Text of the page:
Before I even begin this review, let’s go over the hype for this book, shall we? Here we go…
- Finalist for the Pulitzer Prize in fiction
- Winner of the Andrew Carnegie medal
- Winner of the Los Angeles Times Book Prize for Fiction
- Winner of the Stonewall Book Award
- Shortlisted for the National Book Award
- Soon to be a major television event, optioned by Amy Poehler
- New York Times Best 10 Books of the Year
- Washington Post Notable Book
- Buzzfeed Book of the Year
Wowsers. Clearly I had an expectation that I was going to like this book, because everyone else seemed to!
In 1985, Yale Tishman, the development director for an art gallery in Chicago, is about to pull off an amazing coup, bringing in an extraordinary collection of 1920s paintings as a gift to the gallery. Yet as his career begins to flourish, the carnage of the AIDS epidemic grows around him. One by one, his friends are dying and after his friend Nico’s funeral, the virus circles closer and closer to Yale himself. Soon the only person he has left is Fiona, Nico’s little sister.
Thirty years later, Fiona is in Paris tracking down her estranged daughter who disappeared into a cult. While staying with an old friend, a famous photographer who documented the Chicago crisis, she finds herself finally grappling with the devastating ways AIDS affected her life and her relationship with her daughter. The two intertwining stories take us through the heartbreak of the eighties and the chaos of the modern world, as both Yale and Fiona struggle to find goodness in the midst of disaster.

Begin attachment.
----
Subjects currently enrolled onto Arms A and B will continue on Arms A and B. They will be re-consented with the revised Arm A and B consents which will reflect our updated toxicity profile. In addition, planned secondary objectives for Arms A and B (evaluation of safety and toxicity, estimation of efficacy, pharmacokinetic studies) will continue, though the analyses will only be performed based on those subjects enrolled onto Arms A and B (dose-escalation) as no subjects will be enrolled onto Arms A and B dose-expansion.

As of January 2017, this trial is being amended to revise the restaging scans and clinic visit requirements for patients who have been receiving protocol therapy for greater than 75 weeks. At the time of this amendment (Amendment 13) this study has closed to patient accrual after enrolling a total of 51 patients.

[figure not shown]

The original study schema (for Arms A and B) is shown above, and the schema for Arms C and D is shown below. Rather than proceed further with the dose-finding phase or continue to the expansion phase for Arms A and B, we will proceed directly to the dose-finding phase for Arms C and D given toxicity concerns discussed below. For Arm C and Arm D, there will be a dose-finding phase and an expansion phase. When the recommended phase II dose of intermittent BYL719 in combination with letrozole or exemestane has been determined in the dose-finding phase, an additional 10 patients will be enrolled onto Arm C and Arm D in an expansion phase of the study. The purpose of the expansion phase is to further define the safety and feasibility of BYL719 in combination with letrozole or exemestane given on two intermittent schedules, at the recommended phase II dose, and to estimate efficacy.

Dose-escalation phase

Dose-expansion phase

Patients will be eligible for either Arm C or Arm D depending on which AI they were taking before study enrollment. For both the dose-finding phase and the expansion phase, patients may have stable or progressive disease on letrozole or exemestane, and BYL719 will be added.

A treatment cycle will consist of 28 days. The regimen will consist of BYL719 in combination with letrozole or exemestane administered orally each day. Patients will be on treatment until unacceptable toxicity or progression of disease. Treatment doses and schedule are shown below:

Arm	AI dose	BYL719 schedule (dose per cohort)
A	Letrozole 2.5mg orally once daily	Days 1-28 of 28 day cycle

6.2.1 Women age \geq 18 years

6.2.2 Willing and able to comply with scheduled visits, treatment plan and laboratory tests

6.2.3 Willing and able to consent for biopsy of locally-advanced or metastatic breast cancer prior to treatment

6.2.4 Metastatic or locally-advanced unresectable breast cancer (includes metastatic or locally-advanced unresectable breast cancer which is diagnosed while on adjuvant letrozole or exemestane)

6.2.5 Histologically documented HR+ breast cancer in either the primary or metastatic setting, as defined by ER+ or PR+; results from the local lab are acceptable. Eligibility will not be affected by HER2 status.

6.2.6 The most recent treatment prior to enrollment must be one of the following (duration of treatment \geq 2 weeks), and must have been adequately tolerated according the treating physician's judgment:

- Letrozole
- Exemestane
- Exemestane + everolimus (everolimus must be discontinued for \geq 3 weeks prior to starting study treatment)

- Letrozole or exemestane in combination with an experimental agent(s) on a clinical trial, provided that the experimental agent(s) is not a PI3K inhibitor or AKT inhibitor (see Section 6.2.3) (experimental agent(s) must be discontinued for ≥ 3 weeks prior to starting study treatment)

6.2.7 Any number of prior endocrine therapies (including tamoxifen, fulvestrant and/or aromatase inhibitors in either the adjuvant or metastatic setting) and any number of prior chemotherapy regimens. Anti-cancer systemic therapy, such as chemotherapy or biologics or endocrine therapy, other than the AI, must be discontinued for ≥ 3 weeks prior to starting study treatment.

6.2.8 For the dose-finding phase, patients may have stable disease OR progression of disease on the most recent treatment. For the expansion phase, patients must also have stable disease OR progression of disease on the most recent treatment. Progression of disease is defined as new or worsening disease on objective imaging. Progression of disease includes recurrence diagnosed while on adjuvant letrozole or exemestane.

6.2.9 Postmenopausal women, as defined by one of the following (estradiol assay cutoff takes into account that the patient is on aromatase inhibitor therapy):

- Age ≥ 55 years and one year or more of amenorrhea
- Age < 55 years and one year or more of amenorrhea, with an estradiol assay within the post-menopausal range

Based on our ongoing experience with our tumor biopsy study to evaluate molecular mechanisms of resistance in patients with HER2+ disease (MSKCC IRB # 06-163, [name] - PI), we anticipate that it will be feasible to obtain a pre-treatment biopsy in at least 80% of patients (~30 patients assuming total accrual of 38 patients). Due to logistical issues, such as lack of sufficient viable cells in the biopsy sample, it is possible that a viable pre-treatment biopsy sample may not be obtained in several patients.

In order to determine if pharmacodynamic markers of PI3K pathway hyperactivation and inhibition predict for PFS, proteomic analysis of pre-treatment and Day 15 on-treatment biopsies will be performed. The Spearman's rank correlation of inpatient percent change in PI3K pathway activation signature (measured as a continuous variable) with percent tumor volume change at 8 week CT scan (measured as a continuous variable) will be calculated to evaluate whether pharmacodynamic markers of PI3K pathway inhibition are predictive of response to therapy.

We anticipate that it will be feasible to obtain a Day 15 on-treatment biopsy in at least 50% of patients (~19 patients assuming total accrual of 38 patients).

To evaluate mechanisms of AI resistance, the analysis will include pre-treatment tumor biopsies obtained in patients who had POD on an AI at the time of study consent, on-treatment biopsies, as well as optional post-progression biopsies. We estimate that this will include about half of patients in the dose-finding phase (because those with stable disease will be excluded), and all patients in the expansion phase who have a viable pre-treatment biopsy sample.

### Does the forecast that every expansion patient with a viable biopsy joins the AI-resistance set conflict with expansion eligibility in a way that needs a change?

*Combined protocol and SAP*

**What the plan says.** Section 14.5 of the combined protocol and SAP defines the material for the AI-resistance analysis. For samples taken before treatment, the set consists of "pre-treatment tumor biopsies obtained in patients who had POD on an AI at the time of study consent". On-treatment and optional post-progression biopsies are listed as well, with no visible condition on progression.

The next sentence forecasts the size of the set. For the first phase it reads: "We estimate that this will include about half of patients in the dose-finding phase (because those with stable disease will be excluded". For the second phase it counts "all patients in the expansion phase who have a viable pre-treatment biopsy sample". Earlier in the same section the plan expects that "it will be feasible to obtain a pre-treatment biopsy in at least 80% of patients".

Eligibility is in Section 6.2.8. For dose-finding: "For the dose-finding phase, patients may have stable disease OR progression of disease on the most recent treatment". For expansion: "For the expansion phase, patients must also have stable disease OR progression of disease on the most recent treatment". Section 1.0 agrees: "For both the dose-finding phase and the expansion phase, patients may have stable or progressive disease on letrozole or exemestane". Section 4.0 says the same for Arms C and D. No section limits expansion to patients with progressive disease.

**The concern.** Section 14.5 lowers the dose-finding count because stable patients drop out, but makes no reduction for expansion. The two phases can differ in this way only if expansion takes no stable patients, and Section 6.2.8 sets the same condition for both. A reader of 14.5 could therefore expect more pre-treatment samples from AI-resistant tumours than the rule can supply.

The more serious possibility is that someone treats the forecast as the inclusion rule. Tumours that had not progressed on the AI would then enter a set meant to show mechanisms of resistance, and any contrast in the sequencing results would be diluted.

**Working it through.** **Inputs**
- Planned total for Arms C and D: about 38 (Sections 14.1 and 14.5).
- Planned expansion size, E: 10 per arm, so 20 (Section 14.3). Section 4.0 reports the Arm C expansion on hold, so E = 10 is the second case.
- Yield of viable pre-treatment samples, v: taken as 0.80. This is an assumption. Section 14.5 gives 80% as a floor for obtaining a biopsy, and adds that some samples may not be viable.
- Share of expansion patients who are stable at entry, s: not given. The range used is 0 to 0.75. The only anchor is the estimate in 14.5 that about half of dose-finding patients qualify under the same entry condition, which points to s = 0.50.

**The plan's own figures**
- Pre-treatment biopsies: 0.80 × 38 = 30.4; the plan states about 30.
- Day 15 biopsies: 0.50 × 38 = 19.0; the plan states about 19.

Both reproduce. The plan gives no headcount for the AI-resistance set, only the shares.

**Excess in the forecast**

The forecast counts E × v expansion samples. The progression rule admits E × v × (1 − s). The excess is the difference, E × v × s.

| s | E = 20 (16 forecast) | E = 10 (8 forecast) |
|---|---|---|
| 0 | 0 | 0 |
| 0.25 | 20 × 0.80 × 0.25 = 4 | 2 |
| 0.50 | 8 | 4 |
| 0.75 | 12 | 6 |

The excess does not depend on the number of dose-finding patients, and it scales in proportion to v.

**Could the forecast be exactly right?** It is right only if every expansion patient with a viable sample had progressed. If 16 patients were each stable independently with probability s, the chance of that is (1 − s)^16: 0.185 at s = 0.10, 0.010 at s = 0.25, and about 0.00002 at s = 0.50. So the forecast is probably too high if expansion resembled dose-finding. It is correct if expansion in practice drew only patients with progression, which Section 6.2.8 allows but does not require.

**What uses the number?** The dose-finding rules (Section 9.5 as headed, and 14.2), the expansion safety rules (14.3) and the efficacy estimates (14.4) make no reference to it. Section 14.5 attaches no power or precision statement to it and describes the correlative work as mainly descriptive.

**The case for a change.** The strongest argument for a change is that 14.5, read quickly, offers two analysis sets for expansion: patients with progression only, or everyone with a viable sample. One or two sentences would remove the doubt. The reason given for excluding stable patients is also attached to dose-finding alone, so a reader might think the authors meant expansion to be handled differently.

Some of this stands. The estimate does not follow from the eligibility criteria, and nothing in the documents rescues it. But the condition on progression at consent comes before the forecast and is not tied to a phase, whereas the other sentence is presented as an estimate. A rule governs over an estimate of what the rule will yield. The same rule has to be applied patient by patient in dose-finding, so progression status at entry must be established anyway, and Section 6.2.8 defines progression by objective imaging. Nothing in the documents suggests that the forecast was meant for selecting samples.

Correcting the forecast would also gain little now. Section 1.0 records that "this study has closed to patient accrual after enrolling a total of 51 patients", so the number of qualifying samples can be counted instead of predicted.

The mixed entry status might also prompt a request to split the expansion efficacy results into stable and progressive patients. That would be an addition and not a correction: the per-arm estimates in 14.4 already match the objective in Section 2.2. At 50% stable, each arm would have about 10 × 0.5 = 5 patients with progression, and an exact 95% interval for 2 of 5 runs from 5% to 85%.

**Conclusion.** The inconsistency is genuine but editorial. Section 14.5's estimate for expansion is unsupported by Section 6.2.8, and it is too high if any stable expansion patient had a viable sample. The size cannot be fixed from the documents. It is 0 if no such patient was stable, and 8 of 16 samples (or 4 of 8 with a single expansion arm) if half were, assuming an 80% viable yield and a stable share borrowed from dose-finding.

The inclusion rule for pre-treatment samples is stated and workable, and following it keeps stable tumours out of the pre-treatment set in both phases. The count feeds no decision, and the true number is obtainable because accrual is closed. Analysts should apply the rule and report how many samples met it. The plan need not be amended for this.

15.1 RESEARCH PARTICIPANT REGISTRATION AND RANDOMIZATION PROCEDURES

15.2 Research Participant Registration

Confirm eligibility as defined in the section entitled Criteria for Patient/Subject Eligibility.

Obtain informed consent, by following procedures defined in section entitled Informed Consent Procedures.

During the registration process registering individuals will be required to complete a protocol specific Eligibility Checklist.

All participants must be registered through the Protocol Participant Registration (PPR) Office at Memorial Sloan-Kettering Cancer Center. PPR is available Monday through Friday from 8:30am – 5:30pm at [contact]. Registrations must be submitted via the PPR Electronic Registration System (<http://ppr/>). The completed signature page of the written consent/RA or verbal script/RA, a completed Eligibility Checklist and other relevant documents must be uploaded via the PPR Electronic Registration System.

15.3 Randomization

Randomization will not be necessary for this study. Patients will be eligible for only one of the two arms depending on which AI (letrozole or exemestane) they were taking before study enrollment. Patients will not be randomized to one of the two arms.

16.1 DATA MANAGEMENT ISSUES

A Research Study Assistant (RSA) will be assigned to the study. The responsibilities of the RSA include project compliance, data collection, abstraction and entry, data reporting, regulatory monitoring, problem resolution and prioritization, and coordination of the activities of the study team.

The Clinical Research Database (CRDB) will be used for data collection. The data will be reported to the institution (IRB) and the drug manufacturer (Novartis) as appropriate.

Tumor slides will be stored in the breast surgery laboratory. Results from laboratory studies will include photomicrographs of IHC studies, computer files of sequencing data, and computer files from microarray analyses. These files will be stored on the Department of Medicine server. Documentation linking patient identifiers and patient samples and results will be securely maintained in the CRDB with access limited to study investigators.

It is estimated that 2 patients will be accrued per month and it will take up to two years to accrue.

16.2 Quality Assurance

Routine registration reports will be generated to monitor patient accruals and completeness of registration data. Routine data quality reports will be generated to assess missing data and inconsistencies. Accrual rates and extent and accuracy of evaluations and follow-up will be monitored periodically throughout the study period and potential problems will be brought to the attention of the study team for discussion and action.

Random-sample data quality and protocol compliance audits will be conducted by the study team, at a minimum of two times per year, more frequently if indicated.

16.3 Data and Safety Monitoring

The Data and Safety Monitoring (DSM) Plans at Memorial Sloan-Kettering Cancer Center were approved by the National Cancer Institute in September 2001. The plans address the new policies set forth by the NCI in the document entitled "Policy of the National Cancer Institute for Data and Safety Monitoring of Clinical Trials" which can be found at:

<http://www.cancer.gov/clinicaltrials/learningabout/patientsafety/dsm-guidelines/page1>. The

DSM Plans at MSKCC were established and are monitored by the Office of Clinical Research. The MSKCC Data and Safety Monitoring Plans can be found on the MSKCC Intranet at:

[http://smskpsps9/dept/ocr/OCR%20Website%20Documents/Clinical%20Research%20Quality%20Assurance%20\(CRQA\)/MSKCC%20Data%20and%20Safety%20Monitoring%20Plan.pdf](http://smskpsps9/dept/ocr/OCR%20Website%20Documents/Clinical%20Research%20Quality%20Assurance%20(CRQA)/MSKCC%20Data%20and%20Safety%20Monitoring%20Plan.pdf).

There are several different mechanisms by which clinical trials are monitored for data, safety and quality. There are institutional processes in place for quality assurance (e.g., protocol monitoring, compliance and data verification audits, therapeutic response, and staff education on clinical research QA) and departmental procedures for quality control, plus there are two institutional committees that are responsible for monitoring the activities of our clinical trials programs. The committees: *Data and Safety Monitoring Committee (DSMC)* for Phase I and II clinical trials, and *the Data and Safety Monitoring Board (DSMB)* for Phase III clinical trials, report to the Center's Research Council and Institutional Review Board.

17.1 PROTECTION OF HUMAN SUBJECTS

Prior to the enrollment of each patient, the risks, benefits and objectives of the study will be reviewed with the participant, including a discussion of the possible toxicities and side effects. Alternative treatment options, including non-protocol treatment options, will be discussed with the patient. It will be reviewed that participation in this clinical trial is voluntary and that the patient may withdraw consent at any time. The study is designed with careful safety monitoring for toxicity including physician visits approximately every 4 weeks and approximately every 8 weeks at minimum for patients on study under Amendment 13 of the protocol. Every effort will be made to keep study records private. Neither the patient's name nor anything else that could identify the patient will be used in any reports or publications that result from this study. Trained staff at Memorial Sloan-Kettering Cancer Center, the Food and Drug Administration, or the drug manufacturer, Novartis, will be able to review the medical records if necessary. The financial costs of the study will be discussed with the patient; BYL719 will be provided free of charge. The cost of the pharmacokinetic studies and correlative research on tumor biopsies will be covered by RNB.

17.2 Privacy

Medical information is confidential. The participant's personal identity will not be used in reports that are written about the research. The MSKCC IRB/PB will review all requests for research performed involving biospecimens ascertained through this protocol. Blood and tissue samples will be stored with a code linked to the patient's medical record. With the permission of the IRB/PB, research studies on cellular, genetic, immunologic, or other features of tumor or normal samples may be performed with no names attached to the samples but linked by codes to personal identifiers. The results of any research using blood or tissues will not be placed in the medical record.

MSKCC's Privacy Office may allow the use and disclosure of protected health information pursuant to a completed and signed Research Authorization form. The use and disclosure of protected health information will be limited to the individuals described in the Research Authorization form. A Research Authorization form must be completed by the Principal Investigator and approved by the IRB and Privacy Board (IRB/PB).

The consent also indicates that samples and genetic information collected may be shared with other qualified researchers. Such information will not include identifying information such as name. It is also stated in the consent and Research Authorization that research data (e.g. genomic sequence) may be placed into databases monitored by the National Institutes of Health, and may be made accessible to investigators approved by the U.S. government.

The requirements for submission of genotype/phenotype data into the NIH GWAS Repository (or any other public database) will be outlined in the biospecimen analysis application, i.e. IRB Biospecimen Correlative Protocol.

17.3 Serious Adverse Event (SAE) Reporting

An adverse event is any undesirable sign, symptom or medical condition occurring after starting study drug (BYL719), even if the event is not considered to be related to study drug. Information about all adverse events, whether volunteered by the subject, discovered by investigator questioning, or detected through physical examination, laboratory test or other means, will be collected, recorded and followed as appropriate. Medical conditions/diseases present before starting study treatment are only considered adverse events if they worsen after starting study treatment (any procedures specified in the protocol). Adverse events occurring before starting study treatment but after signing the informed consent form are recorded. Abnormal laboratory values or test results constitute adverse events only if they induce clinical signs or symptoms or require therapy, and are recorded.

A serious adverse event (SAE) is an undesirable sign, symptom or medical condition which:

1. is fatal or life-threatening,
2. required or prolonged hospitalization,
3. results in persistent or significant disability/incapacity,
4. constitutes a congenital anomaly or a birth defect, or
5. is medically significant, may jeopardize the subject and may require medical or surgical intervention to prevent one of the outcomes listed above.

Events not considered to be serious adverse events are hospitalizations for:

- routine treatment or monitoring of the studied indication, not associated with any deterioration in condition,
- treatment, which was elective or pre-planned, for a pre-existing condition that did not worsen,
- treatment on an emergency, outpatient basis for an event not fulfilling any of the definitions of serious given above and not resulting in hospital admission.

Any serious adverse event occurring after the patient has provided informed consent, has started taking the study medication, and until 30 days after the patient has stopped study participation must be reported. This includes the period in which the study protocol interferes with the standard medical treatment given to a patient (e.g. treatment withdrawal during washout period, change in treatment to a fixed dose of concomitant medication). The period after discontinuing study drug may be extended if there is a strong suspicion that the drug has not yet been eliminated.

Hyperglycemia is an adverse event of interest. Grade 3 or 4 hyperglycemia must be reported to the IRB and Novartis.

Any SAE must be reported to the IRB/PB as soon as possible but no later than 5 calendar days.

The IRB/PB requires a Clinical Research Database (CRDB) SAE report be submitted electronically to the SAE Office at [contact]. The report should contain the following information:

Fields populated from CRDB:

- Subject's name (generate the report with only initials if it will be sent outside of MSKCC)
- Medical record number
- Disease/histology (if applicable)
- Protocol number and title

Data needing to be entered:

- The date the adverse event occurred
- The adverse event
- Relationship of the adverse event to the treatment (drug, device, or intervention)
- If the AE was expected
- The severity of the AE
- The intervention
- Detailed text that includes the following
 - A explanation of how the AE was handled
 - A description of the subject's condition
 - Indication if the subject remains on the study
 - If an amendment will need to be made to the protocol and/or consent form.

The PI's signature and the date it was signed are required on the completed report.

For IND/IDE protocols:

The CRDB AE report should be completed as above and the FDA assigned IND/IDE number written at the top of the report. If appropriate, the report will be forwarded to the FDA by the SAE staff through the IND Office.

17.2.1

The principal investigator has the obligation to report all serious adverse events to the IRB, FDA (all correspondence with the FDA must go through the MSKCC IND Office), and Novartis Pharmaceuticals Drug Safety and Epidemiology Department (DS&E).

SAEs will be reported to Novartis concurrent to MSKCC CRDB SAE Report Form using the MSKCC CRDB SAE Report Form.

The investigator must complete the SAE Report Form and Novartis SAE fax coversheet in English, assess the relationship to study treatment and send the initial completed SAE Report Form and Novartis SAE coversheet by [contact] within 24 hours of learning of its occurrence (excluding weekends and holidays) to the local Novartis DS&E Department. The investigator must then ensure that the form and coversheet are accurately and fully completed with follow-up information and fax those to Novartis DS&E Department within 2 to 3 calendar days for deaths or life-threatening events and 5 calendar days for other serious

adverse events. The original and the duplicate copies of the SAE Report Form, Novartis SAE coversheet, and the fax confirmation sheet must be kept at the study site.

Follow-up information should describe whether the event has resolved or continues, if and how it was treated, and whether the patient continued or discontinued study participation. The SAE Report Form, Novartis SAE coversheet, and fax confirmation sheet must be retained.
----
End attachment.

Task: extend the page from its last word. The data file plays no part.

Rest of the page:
The big question is, did The Great Believers live up to all those praises and prizes for me? The short answer: yes.
The long answer:
First of all, I enjoyed the structure that Makkai chose for this story. I don’t love every book that jumps back and forth in time, as it can be hard to follow and make you feel jerked around. In The Great Believers, though, there are enough ties between the two time periods to truly feel like you’re reading the same story, just later on. The author is clearly talented, and the book comes off most definitely as literary fiction.
The story itself is immersive, for the most part. I felt really invested in Yale’s life and was rooting so hard for him to avoid AIDS, and also felt connected to Fiona in her part of the story. It’s hard to imagine what Boystown must have felt like when so many were dying from such a mysterious disease, but Makkai paints a pretty vivid image.
While reading about the deaths of so many is hard, there’s also so much love in this book: love between friends, lovers, siblings, mothers, daughters, family. Of course, along with all that love comes a whole lot of grief, too, as grief is only born out of love.
The book itself, though, was long. Super long. It took me way too much time to get through the thing! I don’t get super long bits of time to read anymore, as a mom with a 1-year-old, so reading this for an hour at a time maximum just took me forever. It’s not a fast read. While it does feel like the length is necessary for most of it, there were pieces of the story that I didn’t feel contributed much to the overall novel. I thought that some of the art bits could have been less detailed or have less time spent on them, as well as the whole cult thing with Fiona’s daughter.
If you’ve read this book, please let me know your thoughts in the comments on whether or not it was too long!
Overall, I think the hype and awards are deserved. This book is really gorgeous. I give it a full 4 stars!